Constrained Innovation in Managing Care for High-Risk Seniors in Medicare + Choice Risk Plans. A. Identifying High-Risk Seniors


Identification underlies effective care systems for high-risk seniors. It is impossible to deliver effective treatments without first identifying who is likely to be at risk of adverse outcomes. In addition, it is essential to act on the results of identification efforts. People identified as facing high risks for adverse health outcomes need to be referred to the appropriate follow-up services, which could include more detailed assessments.

The variability among high-risk seniors makes the use of multiple approaches essential to effective identification. Symptoms and impairments can vary among individuals and over time, so any single method is likely to miss some high-risk seniors. In addition, multiple approaches are required to respond to the variation among seniors in their attitudes toward health and seeking care. All of the case-study MCOs had developed multiple identification methods.

Traditionally, in the fee-for-service and managed care sectors, high-risk seniors are identified as they enter the hospital or otherwise obtain care after the occurrence of a serious illness. In addition, physicians have long identified high-risk seniors over the course of regular office visits. Managed care has brought additional identification methods, including screening surveys and analysis of claims/encounter data. In addition, advocate groups have encouraged proactive identification that would promote self-referrals from high-risk seniors and referrals from their families and the community service organizations that provide assistance to seniors (Gold et al. 1998; Medicaid Working Group 1995; and Consortium for Citizens with Disabilities 1993).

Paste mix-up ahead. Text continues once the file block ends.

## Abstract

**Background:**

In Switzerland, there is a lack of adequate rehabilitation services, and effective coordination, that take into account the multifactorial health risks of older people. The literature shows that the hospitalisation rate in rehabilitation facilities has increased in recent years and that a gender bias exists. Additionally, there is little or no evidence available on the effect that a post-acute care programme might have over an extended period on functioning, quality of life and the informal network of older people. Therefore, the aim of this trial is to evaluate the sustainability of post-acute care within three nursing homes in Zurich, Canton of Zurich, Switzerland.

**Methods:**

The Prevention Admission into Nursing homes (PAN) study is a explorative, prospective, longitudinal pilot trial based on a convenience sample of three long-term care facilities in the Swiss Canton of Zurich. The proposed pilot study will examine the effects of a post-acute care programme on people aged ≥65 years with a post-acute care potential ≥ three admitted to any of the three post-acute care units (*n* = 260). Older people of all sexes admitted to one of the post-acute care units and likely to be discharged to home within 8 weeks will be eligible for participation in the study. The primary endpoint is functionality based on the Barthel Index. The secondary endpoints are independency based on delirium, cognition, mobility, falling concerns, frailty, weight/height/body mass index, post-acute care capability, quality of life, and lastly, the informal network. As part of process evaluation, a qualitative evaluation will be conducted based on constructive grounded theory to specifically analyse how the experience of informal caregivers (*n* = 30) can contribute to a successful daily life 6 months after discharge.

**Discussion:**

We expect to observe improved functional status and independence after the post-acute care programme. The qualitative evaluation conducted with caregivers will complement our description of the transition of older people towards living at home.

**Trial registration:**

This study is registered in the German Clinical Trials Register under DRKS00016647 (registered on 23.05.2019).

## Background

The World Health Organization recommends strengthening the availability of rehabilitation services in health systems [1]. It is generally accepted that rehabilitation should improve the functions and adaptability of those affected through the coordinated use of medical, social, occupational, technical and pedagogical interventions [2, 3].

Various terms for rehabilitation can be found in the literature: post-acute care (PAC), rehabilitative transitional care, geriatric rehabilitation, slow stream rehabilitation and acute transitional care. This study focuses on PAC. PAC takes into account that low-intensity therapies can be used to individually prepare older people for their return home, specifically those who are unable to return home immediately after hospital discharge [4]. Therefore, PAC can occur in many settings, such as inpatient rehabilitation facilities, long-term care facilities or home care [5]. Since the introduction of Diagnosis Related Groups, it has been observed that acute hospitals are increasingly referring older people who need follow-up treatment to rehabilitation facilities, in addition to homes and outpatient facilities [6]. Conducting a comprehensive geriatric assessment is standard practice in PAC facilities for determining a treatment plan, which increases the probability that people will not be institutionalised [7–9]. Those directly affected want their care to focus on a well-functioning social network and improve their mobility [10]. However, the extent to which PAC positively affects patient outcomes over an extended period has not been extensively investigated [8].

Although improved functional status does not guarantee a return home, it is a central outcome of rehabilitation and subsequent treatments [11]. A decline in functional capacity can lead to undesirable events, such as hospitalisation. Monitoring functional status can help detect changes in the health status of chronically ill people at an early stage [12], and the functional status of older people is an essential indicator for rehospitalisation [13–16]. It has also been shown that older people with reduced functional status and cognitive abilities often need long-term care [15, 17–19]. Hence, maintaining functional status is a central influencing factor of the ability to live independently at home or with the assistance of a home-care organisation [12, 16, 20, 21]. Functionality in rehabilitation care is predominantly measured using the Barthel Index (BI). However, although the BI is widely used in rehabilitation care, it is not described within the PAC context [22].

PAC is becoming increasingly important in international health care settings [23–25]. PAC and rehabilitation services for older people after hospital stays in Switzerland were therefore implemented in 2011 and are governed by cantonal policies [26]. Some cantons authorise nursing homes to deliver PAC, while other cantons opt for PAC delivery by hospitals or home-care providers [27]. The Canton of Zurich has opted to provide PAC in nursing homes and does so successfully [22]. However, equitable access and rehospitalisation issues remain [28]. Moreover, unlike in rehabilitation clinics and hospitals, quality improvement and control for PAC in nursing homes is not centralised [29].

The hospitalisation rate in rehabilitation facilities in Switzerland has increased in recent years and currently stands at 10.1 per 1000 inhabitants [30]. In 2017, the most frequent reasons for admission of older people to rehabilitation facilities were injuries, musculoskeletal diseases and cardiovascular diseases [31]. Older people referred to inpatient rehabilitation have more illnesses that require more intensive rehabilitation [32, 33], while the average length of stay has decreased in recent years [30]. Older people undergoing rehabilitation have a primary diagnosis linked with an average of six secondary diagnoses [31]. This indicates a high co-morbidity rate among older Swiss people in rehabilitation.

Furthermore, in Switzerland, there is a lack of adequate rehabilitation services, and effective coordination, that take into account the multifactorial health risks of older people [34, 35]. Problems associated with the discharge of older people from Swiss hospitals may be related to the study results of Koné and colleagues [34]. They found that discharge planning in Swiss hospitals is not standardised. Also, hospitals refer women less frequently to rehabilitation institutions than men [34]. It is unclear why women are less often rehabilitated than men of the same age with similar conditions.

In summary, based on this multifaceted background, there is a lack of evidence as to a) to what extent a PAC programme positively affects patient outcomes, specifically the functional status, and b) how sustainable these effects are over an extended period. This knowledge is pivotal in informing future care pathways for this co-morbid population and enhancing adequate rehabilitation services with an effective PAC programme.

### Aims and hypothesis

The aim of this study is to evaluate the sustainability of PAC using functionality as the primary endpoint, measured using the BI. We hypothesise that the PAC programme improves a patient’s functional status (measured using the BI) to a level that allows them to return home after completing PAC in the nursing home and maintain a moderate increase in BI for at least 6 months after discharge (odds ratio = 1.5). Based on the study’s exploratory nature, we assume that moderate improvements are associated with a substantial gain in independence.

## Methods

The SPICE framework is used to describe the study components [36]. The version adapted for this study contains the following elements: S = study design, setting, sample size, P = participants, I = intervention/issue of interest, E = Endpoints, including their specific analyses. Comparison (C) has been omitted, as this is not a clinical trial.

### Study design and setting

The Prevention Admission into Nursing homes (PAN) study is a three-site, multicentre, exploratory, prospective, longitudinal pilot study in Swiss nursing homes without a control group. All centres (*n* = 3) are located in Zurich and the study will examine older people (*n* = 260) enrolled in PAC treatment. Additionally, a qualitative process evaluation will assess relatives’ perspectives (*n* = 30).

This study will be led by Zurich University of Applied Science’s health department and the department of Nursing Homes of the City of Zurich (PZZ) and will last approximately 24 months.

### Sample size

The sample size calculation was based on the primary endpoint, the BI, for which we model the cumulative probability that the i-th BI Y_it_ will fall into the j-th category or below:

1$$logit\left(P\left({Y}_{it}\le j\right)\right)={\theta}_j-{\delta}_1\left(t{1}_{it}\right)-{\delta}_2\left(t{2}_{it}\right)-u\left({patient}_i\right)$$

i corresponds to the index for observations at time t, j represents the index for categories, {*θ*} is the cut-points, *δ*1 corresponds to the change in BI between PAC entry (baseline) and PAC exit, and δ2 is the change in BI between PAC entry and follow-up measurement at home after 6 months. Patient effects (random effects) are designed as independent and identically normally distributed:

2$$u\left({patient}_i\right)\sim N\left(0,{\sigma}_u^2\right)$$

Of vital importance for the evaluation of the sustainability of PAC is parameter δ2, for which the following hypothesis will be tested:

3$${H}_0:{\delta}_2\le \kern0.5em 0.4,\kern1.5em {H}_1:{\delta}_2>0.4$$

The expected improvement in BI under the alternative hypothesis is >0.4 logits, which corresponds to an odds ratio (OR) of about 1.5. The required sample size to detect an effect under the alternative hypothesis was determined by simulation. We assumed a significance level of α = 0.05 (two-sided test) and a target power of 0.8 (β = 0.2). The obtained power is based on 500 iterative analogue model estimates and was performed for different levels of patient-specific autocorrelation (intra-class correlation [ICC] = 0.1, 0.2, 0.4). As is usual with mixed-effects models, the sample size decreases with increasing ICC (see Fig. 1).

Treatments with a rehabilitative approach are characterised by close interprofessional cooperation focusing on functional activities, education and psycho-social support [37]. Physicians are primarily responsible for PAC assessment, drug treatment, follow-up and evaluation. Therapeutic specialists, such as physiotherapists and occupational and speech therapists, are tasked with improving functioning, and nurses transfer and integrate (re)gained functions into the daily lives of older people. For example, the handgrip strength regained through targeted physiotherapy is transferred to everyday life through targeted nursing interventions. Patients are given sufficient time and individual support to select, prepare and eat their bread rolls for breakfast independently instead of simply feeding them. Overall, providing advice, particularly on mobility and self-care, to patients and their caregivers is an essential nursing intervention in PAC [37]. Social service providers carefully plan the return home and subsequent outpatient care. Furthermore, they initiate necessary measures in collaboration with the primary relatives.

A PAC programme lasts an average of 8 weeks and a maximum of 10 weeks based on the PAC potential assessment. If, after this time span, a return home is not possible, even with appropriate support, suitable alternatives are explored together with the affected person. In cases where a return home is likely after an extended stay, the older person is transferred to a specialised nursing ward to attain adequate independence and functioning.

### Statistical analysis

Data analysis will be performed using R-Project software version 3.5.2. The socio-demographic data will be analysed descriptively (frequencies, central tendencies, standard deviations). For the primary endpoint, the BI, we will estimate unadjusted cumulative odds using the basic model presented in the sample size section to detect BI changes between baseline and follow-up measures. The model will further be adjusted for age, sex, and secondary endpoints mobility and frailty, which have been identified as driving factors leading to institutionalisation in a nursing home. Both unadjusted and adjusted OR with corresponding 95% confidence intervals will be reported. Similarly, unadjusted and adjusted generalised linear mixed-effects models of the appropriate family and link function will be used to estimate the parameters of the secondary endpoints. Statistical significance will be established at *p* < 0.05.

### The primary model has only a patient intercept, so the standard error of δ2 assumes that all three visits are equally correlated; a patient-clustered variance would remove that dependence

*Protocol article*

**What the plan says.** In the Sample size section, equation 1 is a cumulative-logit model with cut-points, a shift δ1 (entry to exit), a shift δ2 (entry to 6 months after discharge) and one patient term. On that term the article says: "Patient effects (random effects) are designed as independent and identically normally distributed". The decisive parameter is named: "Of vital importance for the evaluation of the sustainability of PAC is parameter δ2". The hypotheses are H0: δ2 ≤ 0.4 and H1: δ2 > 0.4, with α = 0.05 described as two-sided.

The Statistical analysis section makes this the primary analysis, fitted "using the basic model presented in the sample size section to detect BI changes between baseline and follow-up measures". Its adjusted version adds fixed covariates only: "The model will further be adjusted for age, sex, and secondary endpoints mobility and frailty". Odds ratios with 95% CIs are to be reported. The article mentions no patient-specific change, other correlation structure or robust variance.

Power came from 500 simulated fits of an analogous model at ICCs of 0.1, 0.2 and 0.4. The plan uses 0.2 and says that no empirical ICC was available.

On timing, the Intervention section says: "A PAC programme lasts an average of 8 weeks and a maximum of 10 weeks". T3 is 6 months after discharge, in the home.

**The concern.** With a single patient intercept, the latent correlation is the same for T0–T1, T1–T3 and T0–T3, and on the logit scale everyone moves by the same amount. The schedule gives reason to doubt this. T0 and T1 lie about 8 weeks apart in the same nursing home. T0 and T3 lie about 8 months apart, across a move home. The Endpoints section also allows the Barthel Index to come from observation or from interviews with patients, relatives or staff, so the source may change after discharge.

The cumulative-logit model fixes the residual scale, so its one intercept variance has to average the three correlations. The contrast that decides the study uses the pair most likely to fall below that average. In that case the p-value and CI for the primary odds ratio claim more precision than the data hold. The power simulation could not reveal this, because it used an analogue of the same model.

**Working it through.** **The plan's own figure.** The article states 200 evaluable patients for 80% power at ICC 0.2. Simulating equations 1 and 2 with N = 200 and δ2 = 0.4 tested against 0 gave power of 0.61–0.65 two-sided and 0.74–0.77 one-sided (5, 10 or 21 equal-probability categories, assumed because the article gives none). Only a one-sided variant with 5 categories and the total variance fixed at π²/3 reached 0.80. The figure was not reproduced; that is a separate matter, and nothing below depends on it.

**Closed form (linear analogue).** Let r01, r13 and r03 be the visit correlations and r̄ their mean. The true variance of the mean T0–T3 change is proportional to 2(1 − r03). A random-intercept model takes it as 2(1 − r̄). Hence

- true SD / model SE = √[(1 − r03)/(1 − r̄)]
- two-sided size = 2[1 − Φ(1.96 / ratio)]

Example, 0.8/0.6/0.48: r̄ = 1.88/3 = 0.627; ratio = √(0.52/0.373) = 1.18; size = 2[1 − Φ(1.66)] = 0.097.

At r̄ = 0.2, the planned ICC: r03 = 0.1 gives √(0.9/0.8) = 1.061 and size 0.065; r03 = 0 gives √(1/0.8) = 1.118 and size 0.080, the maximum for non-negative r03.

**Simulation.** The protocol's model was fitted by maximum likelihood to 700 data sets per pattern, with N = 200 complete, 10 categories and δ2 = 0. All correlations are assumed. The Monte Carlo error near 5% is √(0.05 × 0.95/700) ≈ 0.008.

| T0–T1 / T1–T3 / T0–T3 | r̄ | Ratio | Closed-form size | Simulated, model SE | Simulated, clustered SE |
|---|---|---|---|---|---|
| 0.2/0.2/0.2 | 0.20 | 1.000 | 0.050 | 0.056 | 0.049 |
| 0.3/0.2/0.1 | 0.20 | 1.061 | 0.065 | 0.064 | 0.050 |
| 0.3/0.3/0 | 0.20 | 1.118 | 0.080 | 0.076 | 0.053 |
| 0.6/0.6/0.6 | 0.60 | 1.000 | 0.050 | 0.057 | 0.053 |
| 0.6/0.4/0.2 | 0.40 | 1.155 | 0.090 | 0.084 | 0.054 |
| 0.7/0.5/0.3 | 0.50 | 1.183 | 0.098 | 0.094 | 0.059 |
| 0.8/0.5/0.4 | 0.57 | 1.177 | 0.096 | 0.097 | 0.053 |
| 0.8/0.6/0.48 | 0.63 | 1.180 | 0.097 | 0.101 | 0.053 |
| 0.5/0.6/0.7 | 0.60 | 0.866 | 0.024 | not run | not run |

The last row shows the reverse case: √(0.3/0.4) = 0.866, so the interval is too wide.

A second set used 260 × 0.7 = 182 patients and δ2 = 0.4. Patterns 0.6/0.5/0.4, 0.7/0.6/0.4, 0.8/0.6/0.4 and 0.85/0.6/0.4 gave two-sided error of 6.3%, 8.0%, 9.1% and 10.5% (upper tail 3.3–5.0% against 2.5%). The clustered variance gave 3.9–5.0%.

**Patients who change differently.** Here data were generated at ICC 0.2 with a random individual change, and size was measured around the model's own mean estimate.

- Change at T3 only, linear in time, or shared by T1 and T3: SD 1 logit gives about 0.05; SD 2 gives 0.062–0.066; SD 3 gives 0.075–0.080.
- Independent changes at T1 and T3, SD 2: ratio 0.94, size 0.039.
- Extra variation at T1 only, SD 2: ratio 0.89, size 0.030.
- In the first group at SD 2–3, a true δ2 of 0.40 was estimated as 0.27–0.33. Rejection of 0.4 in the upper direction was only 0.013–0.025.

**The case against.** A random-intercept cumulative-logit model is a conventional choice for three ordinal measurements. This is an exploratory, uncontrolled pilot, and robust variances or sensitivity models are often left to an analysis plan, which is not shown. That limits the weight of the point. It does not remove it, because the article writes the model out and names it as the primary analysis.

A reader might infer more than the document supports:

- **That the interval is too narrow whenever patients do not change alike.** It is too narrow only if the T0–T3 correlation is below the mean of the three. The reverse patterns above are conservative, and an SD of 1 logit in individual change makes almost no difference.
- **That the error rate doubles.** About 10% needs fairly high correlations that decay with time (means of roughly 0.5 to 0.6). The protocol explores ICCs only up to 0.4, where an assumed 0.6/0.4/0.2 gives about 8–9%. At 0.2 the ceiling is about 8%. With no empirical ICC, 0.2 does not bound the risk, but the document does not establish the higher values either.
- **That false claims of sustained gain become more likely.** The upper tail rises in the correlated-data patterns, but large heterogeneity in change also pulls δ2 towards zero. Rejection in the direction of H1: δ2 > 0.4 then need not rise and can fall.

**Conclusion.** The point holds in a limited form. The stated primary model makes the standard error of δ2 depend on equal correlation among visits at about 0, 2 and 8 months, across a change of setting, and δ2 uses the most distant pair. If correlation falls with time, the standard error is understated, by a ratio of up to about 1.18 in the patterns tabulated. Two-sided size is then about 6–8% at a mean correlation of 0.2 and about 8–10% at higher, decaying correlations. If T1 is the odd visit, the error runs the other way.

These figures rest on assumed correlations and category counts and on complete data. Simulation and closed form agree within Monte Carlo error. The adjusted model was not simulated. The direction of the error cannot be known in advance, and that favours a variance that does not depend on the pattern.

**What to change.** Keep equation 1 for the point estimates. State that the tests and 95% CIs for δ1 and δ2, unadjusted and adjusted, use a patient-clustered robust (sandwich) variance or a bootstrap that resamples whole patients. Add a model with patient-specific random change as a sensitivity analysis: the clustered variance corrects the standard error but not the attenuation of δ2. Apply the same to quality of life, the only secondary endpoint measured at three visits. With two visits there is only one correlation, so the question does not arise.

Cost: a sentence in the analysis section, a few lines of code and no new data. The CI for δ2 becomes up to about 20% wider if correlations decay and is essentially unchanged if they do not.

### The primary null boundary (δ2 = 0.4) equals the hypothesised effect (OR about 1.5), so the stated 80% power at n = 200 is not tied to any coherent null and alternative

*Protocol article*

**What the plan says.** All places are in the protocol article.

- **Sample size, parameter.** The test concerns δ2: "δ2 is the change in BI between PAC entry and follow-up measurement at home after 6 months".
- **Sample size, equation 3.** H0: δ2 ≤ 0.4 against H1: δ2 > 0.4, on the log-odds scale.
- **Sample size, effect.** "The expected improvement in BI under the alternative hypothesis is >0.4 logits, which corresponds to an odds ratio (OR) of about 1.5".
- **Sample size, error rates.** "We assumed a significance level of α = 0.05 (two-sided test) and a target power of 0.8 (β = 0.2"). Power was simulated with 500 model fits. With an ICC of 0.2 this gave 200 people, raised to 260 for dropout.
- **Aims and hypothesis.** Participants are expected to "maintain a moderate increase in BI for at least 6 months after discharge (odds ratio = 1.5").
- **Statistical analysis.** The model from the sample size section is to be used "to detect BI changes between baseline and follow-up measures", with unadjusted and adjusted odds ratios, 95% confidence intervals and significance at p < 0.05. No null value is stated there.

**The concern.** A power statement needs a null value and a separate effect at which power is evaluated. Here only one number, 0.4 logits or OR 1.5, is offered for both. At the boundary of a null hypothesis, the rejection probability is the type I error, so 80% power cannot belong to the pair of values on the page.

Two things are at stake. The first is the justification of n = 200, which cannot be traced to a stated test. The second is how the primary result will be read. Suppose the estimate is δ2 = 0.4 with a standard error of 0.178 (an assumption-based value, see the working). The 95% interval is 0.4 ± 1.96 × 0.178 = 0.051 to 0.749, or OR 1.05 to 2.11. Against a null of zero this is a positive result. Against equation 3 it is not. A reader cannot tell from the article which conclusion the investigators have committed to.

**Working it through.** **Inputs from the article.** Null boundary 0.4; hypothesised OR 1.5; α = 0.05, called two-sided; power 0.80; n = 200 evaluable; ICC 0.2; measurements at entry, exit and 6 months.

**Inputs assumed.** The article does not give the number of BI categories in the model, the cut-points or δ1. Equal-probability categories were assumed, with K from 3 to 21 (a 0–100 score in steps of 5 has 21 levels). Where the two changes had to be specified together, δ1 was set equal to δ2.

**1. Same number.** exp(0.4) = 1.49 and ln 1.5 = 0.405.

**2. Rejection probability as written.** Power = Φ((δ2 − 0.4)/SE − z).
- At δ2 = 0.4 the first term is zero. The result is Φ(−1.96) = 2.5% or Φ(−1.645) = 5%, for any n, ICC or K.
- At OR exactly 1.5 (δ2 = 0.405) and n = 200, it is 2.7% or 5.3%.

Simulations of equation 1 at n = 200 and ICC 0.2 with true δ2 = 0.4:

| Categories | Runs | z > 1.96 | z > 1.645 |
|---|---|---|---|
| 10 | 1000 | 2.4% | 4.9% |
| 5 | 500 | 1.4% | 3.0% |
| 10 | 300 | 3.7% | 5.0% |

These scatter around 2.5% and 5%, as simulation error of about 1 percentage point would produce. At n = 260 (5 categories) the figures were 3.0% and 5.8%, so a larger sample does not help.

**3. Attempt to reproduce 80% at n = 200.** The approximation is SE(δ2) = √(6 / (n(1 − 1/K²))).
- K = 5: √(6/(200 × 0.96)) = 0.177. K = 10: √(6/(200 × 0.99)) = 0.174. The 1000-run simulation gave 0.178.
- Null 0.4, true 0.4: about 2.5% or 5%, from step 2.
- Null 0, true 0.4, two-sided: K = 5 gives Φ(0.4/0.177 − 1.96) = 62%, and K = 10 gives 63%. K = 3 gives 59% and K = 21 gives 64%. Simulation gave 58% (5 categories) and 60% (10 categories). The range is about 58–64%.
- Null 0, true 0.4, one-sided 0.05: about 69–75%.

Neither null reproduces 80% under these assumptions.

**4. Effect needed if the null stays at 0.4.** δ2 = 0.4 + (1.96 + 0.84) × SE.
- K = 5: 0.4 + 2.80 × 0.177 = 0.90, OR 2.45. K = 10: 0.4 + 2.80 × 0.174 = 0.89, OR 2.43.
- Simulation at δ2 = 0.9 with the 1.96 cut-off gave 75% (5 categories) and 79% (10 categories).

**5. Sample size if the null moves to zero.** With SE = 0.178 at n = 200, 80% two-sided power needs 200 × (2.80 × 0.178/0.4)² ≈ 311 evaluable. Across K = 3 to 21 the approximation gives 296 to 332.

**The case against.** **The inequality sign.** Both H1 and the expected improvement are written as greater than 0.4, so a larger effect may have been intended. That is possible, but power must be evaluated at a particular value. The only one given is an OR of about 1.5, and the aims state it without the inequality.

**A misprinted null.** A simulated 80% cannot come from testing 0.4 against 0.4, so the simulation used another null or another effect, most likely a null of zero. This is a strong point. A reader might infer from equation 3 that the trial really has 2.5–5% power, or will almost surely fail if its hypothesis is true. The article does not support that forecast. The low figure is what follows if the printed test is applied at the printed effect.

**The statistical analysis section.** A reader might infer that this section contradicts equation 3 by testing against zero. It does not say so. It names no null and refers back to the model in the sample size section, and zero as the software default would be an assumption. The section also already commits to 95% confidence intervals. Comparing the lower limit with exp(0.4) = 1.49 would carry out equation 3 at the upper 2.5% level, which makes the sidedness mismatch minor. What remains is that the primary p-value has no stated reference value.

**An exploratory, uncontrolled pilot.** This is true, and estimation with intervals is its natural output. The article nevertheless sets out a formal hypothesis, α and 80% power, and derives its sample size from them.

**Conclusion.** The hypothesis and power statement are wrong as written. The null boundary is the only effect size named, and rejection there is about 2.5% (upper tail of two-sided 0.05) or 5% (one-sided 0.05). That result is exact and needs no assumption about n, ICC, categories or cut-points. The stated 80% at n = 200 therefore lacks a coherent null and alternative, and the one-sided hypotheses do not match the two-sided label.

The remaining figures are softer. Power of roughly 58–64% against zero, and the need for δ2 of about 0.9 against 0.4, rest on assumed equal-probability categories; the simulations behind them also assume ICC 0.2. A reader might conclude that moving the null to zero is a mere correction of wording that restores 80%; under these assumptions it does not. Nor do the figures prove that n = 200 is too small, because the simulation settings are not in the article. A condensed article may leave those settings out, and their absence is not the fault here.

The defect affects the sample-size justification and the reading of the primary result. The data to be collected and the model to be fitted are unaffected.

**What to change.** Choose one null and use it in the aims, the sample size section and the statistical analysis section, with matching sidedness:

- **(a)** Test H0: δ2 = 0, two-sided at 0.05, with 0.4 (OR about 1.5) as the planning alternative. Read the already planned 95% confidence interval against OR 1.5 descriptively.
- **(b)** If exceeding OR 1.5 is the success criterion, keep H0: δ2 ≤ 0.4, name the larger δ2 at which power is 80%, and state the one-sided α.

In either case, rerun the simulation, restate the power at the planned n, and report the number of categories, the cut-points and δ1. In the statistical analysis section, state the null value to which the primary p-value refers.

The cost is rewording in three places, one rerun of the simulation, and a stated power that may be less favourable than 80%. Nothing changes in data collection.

Assessments are usually made by primary care physicians in the context of regular office visits. In fact, assessment and diagnosis are the basic elements of primary care practice. Specialized geriatric assessment clinics and home health visits are also used to assess care needs. MCOs that identify high-risk seniors through surveys or reviews of administrative data face the issue of how to use that screening data to determine appropriate follow-up. The screening data at our case study sites were generally intended to be used to identify people who should visit a physician as soon as possible, although this goal was not always met. We found virtually no evidence that information collected in screening surveys was used to develop clinical plans.

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